Evans had an "alternate" Russian name which he never used in public, but he always maintained a very strong link with his roots, as is confirmed in the many psychological, expressive and technical aspects that his piano approach shared with that of Russian composers such as Tchaikovsky, Scriabin and Rachmaninov. That sense of solitude, which his parents' frequent fighting could not have helped but encourage, soon brought Bill to consider his brother Harry his main point of reference. Playmate, a paradigm to equal or outdo in music as well as in sport (both were already excellent golfers at a young age), Harry was to remain very important in Bill's life. Theirs was such a close and deep union that, when Harry tragically chose to end his own life, Bill too decided, deep within himself, that life no longer had any meaning. Not even music, at that point, was enough - that music which, since childhood, along with the love he had received and had felt for Harry, had been the most secure refuge from the aggressive and fearful reality of the world outside. Bill's psychological relationship with his mother, a woman with a very strong character who had a soft spot for him, very probably contributed to the early and gradual formation of his special "sense of the world." A need to defend himself, the fragility that comes from not feeling truly loved, always permeated Evans' life and his art.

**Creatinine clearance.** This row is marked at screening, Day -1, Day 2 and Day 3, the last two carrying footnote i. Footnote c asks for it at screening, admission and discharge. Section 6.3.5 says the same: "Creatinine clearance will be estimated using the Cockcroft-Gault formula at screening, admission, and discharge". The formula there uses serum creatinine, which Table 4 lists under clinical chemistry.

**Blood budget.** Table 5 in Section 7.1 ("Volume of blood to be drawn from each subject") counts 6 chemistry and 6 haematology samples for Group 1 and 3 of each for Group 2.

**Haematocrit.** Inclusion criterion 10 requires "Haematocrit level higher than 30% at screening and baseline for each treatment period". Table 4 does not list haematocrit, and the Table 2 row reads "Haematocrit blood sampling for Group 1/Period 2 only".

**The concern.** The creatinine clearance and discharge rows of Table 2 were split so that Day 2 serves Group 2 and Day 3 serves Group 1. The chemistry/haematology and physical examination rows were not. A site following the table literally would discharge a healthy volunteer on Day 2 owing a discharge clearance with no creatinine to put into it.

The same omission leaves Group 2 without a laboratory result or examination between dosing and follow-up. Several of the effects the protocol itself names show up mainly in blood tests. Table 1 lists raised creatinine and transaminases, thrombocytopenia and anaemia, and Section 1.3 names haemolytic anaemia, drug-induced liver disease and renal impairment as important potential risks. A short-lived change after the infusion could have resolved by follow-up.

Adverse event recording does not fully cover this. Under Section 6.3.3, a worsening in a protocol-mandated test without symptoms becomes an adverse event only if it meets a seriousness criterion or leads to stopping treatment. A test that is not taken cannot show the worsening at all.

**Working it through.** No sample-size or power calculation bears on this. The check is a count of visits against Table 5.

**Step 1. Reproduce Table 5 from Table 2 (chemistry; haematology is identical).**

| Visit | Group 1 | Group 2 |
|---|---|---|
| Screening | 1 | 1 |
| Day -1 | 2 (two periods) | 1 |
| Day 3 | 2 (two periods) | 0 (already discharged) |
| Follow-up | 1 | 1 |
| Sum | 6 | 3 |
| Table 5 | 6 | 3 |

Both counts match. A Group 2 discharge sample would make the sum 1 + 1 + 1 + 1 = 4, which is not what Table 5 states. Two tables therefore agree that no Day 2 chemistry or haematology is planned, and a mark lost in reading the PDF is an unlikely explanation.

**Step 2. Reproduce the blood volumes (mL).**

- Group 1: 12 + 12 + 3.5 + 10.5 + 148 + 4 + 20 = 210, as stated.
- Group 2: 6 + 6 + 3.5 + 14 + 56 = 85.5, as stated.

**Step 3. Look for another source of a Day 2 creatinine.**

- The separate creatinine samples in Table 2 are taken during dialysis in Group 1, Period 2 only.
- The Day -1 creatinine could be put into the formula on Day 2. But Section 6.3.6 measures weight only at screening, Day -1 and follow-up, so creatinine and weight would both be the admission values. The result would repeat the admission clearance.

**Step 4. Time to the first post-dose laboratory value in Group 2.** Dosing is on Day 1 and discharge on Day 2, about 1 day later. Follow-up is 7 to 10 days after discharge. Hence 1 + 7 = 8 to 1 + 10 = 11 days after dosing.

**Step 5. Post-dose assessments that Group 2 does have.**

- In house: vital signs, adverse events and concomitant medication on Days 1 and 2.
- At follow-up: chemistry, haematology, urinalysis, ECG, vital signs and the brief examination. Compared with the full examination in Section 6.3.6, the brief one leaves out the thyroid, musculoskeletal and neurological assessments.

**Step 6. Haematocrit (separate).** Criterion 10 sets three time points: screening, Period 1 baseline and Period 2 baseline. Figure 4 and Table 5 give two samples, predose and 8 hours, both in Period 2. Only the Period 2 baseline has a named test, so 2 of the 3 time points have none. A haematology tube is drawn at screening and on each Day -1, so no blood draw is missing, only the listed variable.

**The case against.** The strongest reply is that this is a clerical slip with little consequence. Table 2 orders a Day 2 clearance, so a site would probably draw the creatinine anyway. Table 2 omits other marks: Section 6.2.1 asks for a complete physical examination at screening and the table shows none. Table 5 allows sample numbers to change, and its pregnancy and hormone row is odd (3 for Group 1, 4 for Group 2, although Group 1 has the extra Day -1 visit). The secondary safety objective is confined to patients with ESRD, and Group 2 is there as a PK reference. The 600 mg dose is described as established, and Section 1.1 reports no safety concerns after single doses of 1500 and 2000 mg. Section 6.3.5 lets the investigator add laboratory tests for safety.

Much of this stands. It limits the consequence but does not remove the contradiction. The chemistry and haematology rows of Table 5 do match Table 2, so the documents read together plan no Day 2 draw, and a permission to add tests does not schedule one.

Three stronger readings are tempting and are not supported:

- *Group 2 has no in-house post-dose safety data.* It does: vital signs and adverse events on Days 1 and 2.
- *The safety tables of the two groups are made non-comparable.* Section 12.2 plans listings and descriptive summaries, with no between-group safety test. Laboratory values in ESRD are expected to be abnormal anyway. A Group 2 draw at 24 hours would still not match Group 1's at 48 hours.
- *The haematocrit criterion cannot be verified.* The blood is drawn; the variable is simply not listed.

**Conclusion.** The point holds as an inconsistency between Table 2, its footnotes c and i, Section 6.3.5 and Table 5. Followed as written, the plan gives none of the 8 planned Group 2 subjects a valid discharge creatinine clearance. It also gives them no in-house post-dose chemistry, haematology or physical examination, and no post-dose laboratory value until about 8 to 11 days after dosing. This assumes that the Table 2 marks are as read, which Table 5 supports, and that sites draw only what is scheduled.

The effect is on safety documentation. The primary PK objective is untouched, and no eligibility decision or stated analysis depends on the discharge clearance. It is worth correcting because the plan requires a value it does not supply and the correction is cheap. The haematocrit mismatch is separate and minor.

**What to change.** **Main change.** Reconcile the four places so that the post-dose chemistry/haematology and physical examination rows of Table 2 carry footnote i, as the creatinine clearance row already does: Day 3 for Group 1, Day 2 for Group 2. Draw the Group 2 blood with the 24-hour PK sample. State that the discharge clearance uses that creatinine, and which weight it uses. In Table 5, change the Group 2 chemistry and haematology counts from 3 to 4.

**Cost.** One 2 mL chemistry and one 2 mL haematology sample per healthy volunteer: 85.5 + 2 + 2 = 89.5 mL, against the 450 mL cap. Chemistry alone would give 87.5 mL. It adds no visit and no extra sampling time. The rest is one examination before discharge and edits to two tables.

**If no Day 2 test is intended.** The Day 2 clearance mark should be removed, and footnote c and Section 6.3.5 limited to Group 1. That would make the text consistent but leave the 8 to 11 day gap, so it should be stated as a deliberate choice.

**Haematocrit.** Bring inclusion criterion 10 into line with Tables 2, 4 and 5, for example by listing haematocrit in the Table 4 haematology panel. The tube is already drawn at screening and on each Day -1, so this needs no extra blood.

As had already happened with the piano, it was also through brother Harry that Bill discovered the jazz world. Having recently taken up the trumpet, Harry had joined the school band and had begun to become interested in jazz. One day the band's pianist had the measles and Bill was called in to substitute. At the time he was about twelve years old and had developed a remarkable technical ability which, along with his innate musical talent, had enabled him to read and perform quite complex classical pieces. Nevertheless he was completely at a loss when it came to improvising or to playing anything that wasn't written as a score in front of him. So he played the arrangement that he found on the music stand exactly as it was written, not a note more, not a note less. In any case, he got the job - but one evening something very unusual happened: "We were playing Tuxedo Junction, and for some reason I got inspired and put in a little blues thing .... It was such a thrill! The idea of doing something in music that somebody hadn't thought of opened up a whole new world to me.”